Most standard encryption solutions available today, are strong enough to resist attempts to pry open the secrets they protect. The only person who has a reasonable chance of decrypting the data is the person who holds the encryption key – or the organization that generated the key. This unfortunately opens the door to a lot more people being able to decrypt the information: for example when a government agency obliges an online storage provider to provide access to the files it holds on its customers’ behalf. But does that mean that bypassing the online provider’s offer of encryption is a better solution?
When You Want to Share
If the cloud storage company protects your data for you and keeps the key safe, your login and password information should then allow your files to be decrypted for you to see them at that time. This functionality may be important if you want to share your information with other designated individuals. With your authorization, they too will be able to login and see your data. Note however that this encryption is not the same as the encryption applied when the files are uploaded or downloaded between your PC and the online storage provider. That encryption ends when the transfer ends. You need to ask or check that the provider then also applies encryption to your stored data, not just your data in transmission.
Do It Yourself, Lose It Yourself?
If you’d rather not have anybody accessing your key but you, you can also encrypt your files yourself locally. A number of encryption solutions exist that you can apply before you upload data to the cloud. While sharing your data is still possible, it’s not as easy as sharing a login and password. And if you don’t share with anyone and you then forget or lose your key, you’ll never be able to decrypt your data again. In this sense, the higher security solution also has a higher risk of malfunctioning.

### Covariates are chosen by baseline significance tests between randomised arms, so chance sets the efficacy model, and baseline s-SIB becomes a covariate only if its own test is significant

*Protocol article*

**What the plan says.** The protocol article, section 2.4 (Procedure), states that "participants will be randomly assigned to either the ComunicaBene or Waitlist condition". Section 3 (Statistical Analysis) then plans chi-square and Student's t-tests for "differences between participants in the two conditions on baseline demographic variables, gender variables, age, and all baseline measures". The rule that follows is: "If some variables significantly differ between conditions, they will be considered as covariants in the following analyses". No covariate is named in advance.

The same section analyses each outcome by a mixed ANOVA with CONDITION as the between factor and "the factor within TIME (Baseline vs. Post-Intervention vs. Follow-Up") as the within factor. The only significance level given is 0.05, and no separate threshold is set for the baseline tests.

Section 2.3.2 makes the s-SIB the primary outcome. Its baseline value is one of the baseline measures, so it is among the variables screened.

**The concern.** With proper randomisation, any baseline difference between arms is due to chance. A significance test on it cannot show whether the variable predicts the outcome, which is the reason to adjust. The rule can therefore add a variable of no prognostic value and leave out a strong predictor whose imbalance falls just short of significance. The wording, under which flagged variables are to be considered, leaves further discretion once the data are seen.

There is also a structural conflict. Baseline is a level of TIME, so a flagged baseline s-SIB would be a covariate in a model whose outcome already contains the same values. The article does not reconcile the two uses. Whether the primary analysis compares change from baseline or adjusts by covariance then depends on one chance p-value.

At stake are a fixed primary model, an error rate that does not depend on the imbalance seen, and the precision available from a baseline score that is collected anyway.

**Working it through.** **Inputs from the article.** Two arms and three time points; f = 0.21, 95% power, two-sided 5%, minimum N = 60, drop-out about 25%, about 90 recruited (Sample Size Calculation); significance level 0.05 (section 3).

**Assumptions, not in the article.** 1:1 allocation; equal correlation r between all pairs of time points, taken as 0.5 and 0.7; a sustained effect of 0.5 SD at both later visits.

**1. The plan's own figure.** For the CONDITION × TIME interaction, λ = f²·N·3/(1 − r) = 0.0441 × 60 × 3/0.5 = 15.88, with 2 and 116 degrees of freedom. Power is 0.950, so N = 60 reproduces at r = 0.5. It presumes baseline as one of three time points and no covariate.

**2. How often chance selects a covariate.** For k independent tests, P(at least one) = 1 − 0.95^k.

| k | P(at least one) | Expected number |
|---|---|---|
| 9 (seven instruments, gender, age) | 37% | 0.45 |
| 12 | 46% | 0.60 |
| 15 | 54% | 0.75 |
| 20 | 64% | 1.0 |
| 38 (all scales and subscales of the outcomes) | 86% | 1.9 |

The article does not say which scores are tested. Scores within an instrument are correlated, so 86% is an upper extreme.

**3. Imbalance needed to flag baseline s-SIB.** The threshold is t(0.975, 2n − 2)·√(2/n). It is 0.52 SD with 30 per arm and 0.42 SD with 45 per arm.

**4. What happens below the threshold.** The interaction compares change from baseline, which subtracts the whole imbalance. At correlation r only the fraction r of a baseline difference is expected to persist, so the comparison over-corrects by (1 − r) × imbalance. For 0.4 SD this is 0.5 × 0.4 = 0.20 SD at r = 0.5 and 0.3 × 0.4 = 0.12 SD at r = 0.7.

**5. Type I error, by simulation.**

Large Volumes of Data and Deduplication
If you upload very large amounts of data, for example as a business user, you may want to explore ways of compressing the data to save on storage space and online charges. But will this still allow you to encrypt your data as you want? The difficulty lies in the way that large scale deduplication of data is done. To reduce the storage space required, the deduplication technique involves looking for identical chunks of data. All these chunks except for the first one are then removed, leaving only pointers or references to the others. When decompression is done, the identical chunks are copied back into the places indicated by the pointers. But encrypting before deduplication is done means that these identical chunks of data no longer exist. If you are relying on your cloud provider to ‘dedupe’ your data, it may make more sense to have your encryption done in the cloud rather than locally on your own computer.
Encryption uses a variety of acronyms, so here are a few definitions to help you pick out the right solution for you. One of the most common standards, AES (Advanced Encryption Standard, for example of the 256 bits variety) refers to encryption with just one key that can be used to both encrypt and decrypt data. RSA (from inventors Rivest, Shamir and Adleman, 2048 bit) relies on two different keys for encryption and decryption. On the other hand, SSL (Secure Sockets Layer, 128 bits) is the encryption method used for transmitting files (not for storing them), and SHA (Secure Hash Algorithm) to compare two files to see if their contents are identical.